Wednesday, February 18, 2015

Africa Needs Change

Five thousand kilometres away from the Angolan capital of Luanda, Malta is the registered address of a company whose ultimate owner is Sodiam, a subsidiary of Angola’s state-owned diamond company, Endiama. It is a common set up for many foreign companies, which set up subsidiaries in Malta to also make use of the attractive tax rebate on foreign revenue, giving 85% of taxable income back to shareholders. But behind the set-up of Sodiam’s Maltese subsidiary, Victoria Holding, is its other owner, Melbourne Investment BV, a company owned by Sindika Dokolo, the husband of Africa’s richest woman and first female billionaire – Isabel dos Santos, valued at $3 billion by Forbes, African ‘princess’ Dos Santos is reckoned as a major force in many industries: such as diamonds, banking and telecommunications, usually with stakes in her own country's state corporations. The eldest daughter of autocrat President José Eduardo dos Santos, Africa’s second longest-serving leader at 35 years in office, she stands like him accused of enriching the Dos Santos dynasty at the expense of the nation. In compiling their rich list, Forbes say that every major Angola investment she has “stems either from taking a chunk of a company that wants to do business in the country or from a stroke of the President’s pen that cut her into the action.” 

How much aid will solve Africa's problems? If people are drinking water from polluted rivers, and barely scraping a single meal, giving aid must be a commendable act but will never solve the deep-rooted issues. It's offensive seeing all this begging for aid, knowing that Africa has the resources to tackle all its challenges and problems. The portrayal in foreign media is sickening to say the least: emaciated bodies and distended stomachs. The lack of access to basic amenities on the continent can never be justified. There is absolutely no reason for adverts to be shown on foreign TVs, pleading for charity and soliciting donations to drill wells to get clean drinking water. It is simply unacceptable — not for those intending to help, but those who have failed to end such disgraceful conditions.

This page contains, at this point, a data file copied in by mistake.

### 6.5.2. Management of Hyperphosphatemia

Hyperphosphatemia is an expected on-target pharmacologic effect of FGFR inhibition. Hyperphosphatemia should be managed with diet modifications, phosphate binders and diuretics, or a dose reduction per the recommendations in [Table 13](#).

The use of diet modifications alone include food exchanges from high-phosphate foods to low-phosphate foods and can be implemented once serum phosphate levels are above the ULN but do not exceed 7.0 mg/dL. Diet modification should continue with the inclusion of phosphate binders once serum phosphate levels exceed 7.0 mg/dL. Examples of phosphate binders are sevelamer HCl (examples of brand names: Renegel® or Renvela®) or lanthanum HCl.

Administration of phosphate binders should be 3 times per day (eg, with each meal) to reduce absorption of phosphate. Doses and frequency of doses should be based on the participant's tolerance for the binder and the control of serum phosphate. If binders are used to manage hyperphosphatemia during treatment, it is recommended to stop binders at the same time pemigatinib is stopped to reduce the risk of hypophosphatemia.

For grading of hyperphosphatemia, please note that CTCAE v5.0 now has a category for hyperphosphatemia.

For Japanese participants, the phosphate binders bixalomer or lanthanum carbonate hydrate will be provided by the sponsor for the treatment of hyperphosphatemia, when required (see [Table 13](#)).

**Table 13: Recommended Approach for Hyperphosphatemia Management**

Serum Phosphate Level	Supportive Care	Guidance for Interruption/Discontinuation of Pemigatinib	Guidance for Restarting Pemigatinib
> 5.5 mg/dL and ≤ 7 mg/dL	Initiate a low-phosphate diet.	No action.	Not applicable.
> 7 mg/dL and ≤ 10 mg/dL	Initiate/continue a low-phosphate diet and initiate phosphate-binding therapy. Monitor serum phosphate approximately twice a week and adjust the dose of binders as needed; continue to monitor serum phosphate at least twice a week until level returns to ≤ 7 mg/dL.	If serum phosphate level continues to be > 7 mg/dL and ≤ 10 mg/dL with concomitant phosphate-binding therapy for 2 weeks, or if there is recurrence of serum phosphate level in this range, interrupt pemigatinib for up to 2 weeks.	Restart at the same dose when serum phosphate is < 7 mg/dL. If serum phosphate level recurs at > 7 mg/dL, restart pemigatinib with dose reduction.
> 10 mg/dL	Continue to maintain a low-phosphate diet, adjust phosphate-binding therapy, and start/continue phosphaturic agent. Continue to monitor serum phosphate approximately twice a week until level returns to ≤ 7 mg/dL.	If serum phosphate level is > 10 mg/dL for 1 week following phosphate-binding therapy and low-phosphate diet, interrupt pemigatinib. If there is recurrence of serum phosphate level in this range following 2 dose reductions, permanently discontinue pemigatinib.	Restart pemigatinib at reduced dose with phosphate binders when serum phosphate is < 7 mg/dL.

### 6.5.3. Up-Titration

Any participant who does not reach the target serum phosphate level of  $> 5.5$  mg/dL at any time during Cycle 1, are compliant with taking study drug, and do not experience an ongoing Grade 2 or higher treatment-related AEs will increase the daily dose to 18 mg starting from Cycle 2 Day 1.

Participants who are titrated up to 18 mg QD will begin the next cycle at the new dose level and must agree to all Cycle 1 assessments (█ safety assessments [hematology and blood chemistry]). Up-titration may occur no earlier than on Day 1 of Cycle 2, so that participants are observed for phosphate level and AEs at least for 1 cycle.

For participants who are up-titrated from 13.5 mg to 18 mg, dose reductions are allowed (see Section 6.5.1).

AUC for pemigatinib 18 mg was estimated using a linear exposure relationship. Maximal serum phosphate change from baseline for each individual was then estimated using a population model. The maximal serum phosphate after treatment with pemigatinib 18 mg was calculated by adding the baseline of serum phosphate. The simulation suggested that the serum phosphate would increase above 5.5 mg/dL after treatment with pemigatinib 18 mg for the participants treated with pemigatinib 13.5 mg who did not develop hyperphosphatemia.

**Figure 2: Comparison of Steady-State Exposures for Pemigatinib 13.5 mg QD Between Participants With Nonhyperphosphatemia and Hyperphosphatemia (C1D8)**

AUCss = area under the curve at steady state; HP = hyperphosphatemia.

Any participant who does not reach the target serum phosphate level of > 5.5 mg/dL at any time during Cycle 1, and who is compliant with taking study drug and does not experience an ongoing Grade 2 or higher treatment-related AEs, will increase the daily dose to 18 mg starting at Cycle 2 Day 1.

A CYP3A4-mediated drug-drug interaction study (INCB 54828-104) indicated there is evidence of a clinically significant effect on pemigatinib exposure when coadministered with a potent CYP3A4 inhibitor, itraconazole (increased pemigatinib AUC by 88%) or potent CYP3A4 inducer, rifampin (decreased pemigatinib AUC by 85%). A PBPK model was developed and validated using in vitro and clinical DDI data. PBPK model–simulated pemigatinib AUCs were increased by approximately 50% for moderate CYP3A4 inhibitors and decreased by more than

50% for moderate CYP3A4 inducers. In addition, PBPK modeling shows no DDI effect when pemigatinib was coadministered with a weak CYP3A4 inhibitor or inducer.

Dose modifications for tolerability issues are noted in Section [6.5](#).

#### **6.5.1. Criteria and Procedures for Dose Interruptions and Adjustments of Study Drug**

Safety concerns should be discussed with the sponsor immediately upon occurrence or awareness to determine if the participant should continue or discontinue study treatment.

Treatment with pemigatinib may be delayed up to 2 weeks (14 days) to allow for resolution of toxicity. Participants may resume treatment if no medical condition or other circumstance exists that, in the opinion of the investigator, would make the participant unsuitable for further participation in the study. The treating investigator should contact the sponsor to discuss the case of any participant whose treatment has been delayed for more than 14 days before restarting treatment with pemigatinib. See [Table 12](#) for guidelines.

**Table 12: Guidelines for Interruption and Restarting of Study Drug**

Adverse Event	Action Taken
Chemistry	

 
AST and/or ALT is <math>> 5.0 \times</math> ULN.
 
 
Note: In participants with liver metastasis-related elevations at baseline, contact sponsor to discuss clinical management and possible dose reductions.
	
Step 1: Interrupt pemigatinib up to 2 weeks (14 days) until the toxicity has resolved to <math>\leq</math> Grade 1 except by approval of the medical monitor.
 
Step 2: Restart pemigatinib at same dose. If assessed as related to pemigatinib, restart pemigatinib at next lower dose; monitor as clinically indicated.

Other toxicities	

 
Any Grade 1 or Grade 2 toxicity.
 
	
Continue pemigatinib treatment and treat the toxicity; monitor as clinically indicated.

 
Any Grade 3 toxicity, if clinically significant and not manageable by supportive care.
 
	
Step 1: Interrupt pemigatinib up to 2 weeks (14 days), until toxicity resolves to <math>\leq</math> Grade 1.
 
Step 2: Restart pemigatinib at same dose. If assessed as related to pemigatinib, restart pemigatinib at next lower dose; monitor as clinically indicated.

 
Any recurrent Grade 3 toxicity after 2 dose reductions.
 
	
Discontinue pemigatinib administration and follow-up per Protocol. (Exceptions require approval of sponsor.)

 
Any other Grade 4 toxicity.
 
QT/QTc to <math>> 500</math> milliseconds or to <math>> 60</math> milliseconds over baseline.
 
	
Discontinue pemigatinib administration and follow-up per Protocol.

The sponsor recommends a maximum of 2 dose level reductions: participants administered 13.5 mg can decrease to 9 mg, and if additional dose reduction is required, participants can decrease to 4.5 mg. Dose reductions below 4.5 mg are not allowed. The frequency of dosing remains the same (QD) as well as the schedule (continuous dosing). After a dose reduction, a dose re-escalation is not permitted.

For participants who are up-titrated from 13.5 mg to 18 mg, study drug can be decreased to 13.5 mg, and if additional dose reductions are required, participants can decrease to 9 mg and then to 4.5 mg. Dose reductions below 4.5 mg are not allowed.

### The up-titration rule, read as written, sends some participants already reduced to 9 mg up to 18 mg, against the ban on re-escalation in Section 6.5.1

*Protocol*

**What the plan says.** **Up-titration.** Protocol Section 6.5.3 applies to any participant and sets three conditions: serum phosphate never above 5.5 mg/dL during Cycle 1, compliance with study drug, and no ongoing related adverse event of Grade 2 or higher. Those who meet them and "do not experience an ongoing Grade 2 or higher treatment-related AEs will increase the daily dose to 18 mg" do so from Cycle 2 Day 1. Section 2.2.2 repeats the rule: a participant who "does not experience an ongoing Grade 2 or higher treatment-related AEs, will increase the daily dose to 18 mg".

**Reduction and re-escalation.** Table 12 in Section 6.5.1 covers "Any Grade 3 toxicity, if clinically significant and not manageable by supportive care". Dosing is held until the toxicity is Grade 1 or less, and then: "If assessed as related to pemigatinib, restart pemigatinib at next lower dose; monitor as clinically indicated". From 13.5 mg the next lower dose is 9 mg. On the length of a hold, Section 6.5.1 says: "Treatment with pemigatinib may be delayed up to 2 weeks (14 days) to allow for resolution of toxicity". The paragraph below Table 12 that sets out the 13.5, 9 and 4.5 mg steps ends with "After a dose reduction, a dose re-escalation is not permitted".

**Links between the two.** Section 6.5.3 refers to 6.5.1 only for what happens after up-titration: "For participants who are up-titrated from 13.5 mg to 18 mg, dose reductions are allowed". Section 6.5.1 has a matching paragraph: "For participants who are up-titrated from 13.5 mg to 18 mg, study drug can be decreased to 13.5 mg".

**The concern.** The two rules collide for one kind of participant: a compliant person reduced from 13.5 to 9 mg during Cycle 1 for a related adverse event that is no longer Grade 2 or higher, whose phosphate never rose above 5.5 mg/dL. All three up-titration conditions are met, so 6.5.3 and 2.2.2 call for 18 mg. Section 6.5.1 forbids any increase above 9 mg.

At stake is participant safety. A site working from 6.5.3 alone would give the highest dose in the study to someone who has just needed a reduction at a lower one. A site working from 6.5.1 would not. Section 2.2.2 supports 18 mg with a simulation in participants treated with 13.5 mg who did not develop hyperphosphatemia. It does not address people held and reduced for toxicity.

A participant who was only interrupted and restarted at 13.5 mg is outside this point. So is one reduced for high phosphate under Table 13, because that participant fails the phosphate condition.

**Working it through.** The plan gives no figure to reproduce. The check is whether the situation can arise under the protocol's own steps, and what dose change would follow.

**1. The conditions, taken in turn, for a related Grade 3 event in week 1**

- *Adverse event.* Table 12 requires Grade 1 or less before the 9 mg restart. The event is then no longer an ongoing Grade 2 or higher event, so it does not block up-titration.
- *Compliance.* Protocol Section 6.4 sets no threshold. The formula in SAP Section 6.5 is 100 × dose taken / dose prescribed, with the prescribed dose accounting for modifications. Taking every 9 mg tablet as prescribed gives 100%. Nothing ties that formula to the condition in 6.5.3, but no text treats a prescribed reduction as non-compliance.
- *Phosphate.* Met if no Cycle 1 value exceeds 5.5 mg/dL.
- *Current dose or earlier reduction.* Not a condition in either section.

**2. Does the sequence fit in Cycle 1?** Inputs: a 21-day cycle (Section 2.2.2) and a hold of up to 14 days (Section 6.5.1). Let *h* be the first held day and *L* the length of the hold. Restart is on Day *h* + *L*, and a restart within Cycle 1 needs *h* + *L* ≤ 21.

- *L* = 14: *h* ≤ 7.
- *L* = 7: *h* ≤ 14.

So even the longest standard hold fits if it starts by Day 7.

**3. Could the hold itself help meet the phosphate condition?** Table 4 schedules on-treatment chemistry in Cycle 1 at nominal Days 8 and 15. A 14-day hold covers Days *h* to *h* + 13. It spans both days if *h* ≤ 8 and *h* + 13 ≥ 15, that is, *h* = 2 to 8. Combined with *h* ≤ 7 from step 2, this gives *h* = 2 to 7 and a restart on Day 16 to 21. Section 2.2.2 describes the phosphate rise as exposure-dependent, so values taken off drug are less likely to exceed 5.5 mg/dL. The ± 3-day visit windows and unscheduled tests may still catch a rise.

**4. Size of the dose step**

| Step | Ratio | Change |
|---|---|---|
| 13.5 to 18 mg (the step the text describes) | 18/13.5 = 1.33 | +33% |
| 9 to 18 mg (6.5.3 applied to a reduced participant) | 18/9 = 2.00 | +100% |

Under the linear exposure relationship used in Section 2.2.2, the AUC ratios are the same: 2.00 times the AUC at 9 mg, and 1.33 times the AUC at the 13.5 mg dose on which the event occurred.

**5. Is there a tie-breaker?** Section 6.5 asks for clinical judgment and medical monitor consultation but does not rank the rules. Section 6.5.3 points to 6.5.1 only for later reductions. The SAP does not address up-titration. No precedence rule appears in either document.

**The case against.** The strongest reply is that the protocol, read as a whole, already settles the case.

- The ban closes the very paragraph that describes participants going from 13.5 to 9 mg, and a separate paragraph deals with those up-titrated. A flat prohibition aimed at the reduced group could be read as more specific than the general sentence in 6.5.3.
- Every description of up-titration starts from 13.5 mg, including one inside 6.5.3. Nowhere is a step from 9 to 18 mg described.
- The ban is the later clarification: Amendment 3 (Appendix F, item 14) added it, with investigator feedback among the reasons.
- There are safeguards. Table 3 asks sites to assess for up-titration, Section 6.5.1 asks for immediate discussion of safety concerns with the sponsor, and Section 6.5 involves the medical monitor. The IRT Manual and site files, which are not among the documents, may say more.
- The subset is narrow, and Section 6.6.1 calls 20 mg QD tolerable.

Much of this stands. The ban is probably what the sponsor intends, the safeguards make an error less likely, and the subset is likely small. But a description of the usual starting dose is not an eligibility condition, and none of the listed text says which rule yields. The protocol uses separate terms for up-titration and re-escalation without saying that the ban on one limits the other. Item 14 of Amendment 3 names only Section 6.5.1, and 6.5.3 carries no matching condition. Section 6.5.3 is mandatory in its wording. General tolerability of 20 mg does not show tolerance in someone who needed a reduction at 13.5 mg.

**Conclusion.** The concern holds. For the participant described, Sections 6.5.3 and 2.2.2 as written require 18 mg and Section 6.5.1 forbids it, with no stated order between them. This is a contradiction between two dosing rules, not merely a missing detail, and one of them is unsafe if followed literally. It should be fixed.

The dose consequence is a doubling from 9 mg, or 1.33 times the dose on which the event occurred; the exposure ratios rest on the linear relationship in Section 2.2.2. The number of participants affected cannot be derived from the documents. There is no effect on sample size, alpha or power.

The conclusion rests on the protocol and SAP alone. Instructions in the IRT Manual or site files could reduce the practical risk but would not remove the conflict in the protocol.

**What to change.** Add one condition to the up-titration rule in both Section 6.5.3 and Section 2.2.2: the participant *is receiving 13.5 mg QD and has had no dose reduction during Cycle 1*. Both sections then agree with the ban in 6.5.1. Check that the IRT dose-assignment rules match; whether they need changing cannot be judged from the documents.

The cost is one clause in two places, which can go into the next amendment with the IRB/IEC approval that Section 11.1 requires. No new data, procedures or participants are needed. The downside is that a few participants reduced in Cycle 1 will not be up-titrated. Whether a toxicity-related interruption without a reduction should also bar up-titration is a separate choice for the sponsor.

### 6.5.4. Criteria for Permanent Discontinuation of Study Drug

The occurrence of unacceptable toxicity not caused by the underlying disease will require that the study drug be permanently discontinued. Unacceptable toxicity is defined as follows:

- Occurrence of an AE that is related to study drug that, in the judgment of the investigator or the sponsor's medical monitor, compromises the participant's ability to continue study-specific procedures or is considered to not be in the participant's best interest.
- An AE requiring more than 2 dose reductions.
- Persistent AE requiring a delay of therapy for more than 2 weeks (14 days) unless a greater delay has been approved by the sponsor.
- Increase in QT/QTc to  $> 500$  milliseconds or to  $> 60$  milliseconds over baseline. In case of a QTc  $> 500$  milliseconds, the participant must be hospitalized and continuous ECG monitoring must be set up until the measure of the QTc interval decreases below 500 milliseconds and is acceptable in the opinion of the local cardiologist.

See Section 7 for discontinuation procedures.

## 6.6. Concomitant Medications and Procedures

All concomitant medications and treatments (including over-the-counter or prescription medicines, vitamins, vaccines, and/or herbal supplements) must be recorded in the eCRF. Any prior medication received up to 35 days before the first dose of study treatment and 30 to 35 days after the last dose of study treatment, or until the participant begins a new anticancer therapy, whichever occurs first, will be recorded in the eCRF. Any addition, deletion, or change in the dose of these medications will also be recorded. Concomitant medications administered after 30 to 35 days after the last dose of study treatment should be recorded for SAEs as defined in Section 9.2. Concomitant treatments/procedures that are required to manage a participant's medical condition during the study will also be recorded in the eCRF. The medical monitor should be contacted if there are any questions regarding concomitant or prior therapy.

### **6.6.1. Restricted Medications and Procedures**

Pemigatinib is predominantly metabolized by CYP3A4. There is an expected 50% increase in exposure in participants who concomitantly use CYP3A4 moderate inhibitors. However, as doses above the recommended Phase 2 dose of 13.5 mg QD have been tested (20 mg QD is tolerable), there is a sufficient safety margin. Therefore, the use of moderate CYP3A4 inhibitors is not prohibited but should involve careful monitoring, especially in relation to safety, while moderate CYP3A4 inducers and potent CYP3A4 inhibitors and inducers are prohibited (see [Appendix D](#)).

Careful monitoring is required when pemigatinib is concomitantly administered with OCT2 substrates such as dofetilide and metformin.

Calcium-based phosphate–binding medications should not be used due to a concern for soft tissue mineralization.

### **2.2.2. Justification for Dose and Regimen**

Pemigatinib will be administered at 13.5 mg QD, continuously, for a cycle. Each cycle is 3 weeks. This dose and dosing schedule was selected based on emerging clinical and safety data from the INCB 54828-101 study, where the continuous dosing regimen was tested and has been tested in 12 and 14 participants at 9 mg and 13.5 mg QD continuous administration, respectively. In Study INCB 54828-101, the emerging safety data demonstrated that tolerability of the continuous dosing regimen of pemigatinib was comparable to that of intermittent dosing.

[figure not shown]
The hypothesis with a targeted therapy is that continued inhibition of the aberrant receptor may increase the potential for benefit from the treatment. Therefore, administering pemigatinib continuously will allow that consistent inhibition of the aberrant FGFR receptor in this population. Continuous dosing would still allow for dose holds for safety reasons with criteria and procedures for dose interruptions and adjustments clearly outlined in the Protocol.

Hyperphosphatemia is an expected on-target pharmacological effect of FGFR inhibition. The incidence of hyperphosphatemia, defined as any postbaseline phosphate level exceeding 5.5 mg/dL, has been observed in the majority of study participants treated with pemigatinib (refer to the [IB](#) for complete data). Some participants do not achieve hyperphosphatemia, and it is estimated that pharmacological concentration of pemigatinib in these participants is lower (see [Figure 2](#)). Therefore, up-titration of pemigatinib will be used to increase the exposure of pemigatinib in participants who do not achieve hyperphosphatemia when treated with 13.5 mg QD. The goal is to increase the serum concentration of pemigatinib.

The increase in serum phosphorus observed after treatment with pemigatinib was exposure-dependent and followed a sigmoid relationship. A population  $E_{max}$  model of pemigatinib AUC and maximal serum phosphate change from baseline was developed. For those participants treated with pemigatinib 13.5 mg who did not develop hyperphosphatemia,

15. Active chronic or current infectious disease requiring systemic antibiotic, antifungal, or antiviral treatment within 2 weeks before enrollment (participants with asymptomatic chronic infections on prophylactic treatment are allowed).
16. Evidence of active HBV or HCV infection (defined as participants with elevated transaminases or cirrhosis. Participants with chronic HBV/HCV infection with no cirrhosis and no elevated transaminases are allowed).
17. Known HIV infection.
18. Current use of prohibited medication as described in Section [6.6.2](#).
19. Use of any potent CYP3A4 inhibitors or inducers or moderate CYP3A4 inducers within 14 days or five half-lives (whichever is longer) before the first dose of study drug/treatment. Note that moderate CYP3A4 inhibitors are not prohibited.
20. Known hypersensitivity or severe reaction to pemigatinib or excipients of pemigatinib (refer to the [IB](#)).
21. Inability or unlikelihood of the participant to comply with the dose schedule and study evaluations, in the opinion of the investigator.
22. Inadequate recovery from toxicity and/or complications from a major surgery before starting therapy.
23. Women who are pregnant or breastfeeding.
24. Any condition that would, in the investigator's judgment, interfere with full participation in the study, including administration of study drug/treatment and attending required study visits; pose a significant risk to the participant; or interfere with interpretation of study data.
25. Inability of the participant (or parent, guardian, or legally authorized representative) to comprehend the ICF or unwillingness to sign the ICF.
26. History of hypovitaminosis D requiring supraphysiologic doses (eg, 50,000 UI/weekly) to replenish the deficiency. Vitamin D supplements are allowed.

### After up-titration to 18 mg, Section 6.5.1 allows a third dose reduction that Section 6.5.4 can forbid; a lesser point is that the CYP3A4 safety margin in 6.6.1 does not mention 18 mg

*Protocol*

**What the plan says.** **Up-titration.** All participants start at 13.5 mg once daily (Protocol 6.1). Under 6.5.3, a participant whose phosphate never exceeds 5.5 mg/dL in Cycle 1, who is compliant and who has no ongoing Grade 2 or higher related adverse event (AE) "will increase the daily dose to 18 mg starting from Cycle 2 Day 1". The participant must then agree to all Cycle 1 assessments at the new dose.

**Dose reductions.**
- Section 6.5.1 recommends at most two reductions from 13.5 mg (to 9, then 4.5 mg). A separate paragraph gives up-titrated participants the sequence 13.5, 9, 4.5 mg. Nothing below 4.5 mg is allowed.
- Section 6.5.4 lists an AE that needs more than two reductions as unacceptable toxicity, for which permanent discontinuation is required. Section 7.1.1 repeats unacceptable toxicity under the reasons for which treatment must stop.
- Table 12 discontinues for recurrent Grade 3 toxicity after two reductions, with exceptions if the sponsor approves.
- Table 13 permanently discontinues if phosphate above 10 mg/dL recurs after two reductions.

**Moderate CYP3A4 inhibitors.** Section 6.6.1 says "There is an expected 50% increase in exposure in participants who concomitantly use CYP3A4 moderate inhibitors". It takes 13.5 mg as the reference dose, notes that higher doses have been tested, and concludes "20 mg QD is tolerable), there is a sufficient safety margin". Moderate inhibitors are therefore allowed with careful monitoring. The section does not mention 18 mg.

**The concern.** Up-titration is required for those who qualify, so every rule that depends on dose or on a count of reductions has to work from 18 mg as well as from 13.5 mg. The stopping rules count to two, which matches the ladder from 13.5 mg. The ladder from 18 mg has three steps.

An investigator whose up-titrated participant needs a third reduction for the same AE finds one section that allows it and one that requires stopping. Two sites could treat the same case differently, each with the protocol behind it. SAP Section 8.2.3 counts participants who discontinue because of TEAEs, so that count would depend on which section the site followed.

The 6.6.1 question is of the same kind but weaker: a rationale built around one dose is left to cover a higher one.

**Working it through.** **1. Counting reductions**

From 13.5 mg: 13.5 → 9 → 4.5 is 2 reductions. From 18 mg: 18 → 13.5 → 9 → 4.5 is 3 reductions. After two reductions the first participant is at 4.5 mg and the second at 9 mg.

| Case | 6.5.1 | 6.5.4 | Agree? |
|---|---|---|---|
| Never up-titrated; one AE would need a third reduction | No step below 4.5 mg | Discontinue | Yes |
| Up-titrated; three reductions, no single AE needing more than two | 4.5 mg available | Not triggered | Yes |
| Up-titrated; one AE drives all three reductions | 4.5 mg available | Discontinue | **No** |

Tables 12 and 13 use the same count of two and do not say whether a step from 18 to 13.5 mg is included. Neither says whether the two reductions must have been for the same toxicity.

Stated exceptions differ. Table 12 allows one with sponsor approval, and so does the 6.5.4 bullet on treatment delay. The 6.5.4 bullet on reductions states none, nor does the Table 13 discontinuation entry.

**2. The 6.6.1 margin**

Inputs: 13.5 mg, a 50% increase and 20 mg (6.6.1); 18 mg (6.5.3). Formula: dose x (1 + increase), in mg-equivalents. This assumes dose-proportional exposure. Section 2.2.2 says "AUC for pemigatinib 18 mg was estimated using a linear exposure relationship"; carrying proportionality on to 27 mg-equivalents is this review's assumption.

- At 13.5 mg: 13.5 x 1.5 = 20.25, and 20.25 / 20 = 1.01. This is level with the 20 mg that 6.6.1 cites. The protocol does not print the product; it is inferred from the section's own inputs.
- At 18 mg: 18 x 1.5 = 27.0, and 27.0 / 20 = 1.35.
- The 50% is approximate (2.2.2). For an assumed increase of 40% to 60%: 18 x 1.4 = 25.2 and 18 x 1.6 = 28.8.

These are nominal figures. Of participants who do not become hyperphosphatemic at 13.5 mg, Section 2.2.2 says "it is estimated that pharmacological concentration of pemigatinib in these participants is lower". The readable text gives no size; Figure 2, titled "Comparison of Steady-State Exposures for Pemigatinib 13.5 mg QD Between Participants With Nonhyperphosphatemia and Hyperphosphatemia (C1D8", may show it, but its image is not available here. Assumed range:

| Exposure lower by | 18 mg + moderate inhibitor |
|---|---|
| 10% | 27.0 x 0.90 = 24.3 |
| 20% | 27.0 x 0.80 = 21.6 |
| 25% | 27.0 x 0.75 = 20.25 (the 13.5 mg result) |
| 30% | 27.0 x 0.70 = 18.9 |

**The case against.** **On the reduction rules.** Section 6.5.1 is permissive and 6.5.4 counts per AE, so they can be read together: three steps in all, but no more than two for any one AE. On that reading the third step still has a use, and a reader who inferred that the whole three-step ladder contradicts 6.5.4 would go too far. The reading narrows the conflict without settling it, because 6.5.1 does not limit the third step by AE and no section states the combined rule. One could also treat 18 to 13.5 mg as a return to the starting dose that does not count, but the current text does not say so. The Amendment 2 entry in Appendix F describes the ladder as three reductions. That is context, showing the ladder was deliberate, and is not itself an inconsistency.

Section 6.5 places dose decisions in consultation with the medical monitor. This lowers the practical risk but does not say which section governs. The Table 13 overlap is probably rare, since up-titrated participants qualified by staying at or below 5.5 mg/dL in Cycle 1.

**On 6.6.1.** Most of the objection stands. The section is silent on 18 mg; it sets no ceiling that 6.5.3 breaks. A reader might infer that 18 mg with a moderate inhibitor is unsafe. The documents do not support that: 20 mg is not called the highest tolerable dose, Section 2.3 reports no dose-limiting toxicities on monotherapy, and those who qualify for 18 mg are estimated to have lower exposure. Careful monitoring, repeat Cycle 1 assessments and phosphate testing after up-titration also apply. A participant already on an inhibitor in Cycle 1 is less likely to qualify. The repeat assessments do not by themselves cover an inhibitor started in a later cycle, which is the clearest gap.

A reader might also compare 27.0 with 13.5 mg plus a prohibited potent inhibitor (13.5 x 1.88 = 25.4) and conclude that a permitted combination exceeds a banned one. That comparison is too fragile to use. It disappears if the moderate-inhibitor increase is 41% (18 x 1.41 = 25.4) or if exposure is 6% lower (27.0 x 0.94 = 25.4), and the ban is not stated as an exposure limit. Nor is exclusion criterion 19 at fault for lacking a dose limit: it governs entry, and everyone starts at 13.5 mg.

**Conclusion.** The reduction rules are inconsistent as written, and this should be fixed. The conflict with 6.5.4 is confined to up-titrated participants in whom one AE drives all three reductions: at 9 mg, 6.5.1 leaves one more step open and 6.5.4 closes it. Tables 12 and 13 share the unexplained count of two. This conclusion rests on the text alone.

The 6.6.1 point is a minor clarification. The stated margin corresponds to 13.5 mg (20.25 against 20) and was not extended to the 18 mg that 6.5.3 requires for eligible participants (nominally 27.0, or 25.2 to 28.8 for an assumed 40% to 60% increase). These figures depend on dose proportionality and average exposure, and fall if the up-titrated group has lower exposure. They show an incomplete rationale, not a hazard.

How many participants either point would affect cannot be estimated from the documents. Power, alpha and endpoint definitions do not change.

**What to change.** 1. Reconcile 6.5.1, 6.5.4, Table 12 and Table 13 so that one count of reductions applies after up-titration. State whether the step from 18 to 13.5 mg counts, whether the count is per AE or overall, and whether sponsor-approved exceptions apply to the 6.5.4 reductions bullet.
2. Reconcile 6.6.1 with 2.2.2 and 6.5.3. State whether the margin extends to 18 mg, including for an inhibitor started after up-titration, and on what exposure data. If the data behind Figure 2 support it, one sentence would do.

Most of Africa has elected governments. However, ask yourself, why do we vote for these leaders who continue to disappoint, not to mention betray, us? Election after election, we only end up with the bad apples. Don’t we learn? Shouldn’t it be a case of once bitten, twice shy? What happens at the ballot box in African elections is a farce. In most countries, it is virtually certain, if not a huge probability that at every election, it is either one party or the other that will come to power. And when both of these parties are corrupt, voting for other parties appears to be a waste of one's vote. Thus, some of the electorate have settled upon the choice not to vote at all. After all, every election comes with promises that never get fulfilled. It is has become a cycle of sorts where we vote for the lesser evil and always get the greater evil.

Shall we refrain from voting because we see no significant change in leadership? Shall we plead with our leaders to mend their ways? Or just once will we vote for a political party independent of business interests that speaks for the working people and provide it with a mandate to change the way our world is run. 

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